Mandy the arech sniper

FROM his well-paid bolt hole in Europe's capital of excess, Peter Mandelson just can't resist the temptation to snipe at his arch enemy, the Chancellor Gordon Brown.

FROM his well-paid bolt hole in Europe's capital of excess, Peter Mandelson just can't resist the temptation to snipe at his arch enemy, the Chancellor Gordon Brown.

The two don't speak, which is hard surprising given that Mandy is the chief outrider for the New Labour project which the Chancellor is distancing himself almost daily.

Unlike Mr Mandelson and some of the other Labour aparatchiks Britain's new European Commissioner left behind when he headed for the Brussels high life, Mr Brown will have no truck with European federalism.

Indeed the Chancellor is fast emerging as the one senior member of the Government who will stand up against the Napoleonic vision some members states have for the EU.

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It was Mr Brown, insisting Britain meets five economic tests before entering the euro zone, who dented the sweeping ambitions of the Prime Minister who wanted to join the single currency to prove what a good European he is. Mr Brown, though styling himself a supporter of Europe, has done more for the "save the pound" brigade than any of the Tory and UKIP little Englanders.

He's resisted plans for tax harmonisation and last week lashed out at the European Commission for demanding a 35% rise in Euro-spending. He was speaking after talks in Brussels between EU finance ministers on the day the European Court of Auditors refused to sign off the EU accounts for the 10th year running.

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The books for 2003 show lax financial controls and reveal the Commission's failure to spend £150 billion which should have gone to help Europe's most deprived regions.

"A 35% increase is unrealistic and unacceptable," he declared. "I think it is ironic that the Commission wants such an increase when the accounts figures today show that it has not even managed to spend a substantial sum from the current budget. The Commission should put its own house in currency.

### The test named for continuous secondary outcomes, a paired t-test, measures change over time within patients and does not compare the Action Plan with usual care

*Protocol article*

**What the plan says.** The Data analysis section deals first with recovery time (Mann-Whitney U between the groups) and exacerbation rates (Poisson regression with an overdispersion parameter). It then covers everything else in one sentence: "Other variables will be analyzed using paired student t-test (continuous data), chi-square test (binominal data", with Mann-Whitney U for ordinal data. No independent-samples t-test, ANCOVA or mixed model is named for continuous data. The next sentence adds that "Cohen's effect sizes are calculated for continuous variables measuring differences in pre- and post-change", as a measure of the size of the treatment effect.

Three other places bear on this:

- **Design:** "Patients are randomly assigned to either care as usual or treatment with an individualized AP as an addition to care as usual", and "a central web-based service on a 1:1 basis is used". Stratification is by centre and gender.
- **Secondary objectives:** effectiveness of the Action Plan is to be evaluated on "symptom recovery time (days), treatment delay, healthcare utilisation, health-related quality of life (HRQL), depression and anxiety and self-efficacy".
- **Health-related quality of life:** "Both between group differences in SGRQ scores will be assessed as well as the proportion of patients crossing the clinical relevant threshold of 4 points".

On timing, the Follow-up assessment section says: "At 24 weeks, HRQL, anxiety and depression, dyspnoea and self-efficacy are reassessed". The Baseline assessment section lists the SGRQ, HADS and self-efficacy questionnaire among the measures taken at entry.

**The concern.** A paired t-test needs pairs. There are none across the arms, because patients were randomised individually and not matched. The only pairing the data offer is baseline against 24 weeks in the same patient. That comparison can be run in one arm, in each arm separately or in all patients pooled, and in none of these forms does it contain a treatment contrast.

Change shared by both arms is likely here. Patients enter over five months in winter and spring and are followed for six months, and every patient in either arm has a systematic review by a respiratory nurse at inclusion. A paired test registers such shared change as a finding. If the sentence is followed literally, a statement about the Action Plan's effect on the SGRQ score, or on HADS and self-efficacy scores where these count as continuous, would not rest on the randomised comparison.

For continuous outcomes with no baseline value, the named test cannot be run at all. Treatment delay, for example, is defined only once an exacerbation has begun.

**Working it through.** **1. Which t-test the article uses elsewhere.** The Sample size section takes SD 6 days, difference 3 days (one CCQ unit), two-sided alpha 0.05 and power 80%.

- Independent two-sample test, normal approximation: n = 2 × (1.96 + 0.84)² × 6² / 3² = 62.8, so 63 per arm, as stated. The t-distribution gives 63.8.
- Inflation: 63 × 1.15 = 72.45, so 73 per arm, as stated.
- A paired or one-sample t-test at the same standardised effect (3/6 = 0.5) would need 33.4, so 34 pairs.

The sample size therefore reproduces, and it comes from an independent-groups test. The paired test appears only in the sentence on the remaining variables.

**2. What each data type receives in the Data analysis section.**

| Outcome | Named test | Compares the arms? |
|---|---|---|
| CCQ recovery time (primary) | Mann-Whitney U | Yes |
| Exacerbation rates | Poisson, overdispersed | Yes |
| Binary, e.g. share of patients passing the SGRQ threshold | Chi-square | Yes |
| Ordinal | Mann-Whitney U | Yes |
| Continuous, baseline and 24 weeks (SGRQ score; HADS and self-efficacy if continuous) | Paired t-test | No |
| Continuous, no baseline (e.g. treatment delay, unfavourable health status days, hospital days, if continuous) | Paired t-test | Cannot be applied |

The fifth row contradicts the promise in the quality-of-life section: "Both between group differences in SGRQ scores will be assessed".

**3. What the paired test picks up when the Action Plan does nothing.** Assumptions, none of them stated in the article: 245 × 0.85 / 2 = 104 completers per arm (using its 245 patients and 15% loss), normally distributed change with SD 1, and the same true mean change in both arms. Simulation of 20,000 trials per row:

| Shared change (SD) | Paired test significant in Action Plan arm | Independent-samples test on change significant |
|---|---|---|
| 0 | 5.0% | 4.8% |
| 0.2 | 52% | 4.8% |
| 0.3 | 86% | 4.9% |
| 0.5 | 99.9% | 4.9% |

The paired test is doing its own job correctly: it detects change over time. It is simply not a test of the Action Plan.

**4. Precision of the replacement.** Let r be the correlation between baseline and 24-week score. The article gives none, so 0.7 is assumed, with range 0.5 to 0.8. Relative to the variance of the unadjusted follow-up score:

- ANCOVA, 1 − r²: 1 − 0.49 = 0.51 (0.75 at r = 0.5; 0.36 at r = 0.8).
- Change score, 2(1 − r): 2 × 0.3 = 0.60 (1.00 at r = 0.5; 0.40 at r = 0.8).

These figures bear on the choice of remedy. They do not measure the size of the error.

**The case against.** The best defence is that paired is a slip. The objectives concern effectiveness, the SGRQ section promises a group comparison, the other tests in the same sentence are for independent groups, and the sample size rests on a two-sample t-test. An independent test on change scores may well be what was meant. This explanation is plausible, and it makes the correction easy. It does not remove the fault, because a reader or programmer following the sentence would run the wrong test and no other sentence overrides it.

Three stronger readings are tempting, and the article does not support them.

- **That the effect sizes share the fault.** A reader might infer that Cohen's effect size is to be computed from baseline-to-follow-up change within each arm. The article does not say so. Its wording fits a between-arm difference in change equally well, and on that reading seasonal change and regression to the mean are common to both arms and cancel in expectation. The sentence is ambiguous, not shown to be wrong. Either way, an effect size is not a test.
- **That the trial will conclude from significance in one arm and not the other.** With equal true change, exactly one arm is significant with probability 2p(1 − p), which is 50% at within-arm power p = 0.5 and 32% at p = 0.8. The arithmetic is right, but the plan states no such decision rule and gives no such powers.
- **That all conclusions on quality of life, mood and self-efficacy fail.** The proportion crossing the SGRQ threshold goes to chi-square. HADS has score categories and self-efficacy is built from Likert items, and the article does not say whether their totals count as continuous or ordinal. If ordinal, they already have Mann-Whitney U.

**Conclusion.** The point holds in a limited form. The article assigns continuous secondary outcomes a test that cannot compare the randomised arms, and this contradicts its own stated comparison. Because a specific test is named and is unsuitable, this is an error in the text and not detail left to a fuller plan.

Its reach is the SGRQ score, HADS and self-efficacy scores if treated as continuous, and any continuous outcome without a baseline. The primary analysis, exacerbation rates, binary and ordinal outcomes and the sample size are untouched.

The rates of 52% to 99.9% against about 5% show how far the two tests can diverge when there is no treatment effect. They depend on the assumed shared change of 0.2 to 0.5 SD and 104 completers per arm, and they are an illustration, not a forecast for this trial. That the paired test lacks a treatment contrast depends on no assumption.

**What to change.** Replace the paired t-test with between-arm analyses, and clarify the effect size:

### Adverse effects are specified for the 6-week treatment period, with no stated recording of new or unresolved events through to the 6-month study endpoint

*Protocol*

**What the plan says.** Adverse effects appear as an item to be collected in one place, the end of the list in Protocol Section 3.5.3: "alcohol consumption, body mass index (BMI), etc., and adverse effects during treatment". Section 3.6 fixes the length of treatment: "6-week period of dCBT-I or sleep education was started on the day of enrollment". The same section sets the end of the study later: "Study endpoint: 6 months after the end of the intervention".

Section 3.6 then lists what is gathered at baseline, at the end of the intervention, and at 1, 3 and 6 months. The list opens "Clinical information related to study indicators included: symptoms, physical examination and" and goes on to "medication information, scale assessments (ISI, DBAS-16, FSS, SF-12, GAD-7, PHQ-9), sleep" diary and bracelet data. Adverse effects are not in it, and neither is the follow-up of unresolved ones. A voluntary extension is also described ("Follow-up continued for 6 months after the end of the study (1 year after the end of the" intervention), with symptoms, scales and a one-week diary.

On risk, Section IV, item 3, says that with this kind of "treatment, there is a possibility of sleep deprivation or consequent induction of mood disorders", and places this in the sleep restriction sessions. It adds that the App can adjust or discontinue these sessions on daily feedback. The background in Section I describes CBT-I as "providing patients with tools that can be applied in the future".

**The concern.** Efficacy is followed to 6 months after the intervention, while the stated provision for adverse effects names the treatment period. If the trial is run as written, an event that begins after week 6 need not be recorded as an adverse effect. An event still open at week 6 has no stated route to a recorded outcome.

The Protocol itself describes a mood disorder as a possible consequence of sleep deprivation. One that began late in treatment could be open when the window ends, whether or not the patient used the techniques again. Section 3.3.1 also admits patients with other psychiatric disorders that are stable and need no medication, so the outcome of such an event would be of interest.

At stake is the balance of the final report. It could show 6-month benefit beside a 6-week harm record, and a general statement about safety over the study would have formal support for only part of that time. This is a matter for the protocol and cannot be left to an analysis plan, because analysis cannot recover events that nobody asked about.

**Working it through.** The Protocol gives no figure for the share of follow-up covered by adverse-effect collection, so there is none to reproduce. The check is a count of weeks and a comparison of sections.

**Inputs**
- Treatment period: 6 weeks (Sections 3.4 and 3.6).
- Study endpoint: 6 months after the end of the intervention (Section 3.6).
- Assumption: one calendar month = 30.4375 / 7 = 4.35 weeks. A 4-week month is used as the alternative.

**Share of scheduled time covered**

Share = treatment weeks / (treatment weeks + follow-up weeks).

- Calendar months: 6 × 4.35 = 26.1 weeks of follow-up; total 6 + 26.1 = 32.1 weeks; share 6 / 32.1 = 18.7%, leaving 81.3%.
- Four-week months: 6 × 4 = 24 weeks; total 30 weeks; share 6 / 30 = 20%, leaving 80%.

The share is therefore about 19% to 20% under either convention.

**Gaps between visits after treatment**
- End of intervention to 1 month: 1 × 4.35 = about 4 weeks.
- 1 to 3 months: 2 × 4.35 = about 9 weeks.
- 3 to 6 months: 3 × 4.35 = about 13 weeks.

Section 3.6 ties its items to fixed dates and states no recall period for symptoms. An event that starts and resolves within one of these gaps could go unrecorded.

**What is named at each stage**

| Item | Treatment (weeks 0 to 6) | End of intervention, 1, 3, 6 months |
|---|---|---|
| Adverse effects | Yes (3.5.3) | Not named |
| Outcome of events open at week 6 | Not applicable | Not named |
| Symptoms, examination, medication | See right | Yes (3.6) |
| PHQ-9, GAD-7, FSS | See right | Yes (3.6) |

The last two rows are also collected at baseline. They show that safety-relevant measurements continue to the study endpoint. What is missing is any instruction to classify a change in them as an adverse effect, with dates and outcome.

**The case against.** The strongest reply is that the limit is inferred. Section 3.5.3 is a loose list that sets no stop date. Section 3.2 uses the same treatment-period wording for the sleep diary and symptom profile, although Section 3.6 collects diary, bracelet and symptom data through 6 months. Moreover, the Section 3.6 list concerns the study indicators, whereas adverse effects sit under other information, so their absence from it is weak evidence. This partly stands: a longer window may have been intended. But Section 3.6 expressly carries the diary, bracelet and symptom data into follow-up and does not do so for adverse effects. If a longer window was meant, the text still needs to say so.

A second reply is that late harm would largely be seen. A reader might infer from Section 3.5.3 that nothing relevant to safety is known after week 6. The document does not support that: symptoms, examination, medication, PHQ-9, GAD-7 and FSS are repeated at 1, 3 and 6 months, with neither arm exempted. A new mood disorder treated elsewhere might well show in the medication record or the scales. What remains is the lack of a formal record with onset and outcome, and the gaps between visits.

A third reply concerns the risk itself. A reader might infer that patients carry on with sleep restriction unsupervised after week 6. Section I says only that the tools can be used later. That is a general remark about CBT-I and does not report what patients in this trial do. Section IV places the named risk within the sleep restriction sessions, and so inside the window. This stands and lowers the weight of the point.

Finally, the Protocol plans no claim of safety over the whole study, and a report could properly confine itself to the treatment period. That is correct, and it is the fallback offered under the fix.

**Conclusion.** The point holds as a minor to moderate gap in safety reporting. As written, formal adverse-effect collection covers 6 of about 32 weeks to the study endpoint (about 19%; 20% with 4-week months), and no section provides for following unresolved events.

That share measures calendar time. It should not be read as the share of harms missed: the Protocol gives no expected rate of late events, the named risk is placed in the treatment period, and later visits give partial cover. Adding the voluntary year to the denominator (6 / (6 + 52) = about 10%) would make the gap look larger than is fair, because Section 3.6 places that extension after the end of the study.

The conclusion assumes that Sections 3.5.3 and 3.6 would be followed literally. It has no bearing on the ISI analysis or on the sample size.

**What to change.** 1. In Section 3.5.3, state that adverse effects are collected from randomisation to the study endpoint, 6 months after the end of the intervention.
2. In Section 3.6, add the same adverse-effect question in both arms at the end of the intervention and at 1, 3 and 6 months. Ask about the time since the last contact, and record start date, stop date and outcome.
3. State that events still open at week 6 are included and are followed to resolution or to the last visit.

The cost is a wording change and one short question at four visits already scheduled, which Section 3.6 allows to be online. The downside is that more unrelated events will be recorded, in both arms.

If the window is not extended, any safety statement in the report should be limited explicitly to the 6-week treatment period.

This week, safely installed in Brussels, Mr Mandelson warned the British government should not gloat over this country's strong economic performance relative to that of France and Germany – coded talk for "Shut up Brown." And in an interview with the leading French newspaper Le Monde, Mandy called for Britain to set a date for joining the euro.

That will only happen over the Chancellor's dead body – which could be as soon as next May. Don't be surprised if Mr Blair, fed up with his Chancellor's intransigence, uses the authority of a third election mandate to remove Gordon Brown from the Treasury and install in the office a person who shares his European vision.

KATHY Pollard is hoping it will be third time lucky after being selected to fight Suffolk South at the General Election.

Mrs Pollard, who lives in Capel St Mary, previously tried to unseat MP Tim Yeo in 1992 and 1997 – the last attempt being swamped by the surge in Labour's vote, pushing her into third place. At the 2001 election, the Lib Dems slipped even further behind Labour, but she thinks Labour are no-hopers in the seat based on Babergh district.